Haunted observatory at Chichen Itza.
Ruin of the haunted observatory at Chichen Itza. Supposedly haunted by the ghosts of former priests.

Numerous other paranormal occurrences have also been reported at Chichen Itza. Many have felt the feeling of nearby invisible presences, sudden temperature drops, disembodied voices and sounds, particularly those of ancient tribal hymns. There have also been some disturbing accounts of spiritual attachment that visitors have documented online. These tell of ancient spirits that have followed visitors home to haunt their dreams.

Inside ball court of Chichen Itza, El Castillo in background.
Standing in the great ball court of Chichen Itza, admiring art work of sacrificed ball players with El Castillo in the background.

Visiting Chichen Itza

Chichen Itza is a must visit for tourists passing through Southern Mexico. It is most popular with tourists commuting from Merida, Cancun and Tulum on day trips to visit the ruins. Due to its close proximity to these destinations and breathtaking landscapes, Chichen Itza can become extremely busy later during the day. If you are like me and try hard to avoid hordes of tourists, especially to get those perfect photos, I recommend a stay in Piste (closest town to the ruins) where you can walk within 20 minutes to Chichen Itza and arrive at opening to be one of the first within the park.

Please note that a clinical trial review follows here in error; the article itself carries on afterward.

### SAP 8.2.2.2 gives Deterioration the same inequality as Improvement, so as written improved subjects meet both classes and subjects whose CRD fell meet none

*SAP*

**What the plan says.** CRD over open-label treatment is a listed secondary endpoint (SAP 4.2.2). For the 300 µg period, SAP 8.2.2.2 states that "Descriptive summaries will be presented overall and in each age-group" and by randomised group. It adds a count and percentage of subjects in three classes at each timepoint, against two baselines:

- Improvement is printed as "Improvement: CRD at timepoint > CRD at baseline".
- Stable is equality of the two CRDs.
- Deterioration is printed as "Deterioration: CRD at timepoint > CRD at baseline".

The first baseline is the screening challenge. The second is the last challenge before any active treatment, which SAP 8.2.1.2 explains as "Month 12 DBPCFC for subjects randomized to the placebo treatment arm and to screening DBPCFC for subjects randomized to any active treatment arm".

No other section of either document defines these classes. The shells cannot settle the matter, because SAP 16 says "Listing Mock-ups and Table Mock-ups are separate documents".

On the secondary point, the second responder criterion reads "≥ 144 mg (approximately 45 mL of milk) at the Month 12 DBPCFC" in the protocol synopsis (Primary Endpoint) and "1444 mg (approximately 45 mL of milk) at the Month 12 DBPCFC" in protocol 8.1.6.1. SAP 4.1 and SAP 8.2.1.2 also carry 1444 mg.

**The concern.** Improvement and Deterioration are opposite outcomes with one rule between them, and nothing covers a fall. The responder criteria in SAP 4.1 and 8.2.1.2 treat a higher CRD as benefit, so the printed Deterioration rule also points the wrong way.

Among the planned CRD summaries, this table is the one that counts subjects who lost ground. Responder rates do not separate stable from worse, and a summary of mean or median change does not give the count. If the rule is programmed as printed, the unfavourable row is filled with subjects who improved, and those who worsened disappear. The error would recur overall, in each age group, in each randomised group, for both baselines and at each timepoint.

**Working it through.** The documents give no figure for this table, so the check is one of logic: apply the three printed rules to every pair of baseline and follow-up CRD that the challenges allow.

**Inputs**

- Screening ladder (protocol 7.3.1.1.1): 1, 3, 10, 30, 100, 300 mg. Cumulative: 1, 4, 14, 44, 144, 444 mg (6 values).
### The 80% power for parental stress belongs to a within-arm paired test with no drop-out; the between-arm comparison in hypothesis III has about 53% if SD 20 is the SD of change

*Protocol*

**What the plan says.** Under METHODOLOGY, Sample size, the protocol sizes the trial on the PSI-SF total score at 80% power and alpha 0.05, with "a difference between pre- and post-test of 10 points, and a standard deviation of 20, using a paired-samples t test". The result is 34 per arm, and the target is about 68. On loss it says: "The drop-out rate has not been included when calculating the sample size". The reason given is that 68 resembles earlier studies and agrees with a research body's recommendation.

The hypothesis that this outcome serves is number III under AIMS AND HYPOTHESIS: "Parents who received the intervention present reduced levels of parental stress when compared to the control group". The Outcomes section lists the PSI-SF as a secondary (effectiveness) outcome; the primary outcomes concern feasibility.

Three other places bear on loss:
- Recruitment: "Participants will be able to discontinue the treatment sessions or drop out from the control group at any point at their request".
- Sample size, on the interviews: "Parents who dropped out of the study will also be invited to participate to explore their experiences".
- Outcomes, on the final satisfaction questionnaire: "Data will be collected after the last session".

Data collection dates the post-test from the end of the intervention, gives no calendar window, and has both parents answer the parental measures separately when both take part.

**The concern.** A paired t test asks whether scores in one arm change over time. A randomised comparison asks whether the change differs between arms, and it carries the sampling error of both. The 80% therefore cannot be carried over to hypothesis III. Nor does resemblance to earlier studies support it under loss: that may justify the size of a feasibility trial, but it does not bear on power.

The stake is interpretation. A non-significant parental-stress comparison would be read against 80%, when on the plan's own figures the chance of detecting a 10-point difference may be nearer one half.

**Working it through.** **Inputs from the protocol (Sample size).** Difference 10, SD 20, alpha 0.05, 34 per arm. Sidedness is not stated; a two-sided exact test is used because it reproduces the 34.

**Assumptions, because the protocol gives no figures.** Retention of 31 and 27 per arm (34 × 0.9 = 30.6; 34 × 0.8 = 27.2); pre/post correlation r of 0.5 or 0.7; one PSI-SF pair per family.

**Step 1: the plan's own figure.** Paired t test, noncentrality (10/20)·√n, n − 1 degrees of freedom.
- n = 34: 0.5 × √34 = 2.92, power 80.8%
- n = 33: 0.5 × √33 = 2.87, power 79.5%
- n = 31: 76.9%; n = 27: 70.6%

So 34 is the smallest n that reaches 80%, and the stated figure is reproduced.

Chichen Itza art of jaguar and eagle eating human hearts.
More artwork depicting a jaguar and eagle, both eating human hearts.

Make sure to bring plenty of water and sun protection as you’ll want to spend some quality time wandering the park. You will do a decent amount of walking but nothing overly strenuous as you cannot ascend any of the ruins. Tour guides can be purchased at the entry of the park, or you can explore at your own leisure.

Haunted Chichen Itza.
Front shot of a temple on the haunted grounds of Chichen Itza.

Don’t miss your chance to explore these mysterious Mayan ruins, which are some of the best-preserved surviving ruins around.

If you enjoyed this article and want to learn more about other haunted places in Mexico, check out Misnebalam, a haunted ghost town just outside Merida.

Thanks for reading!

xoxo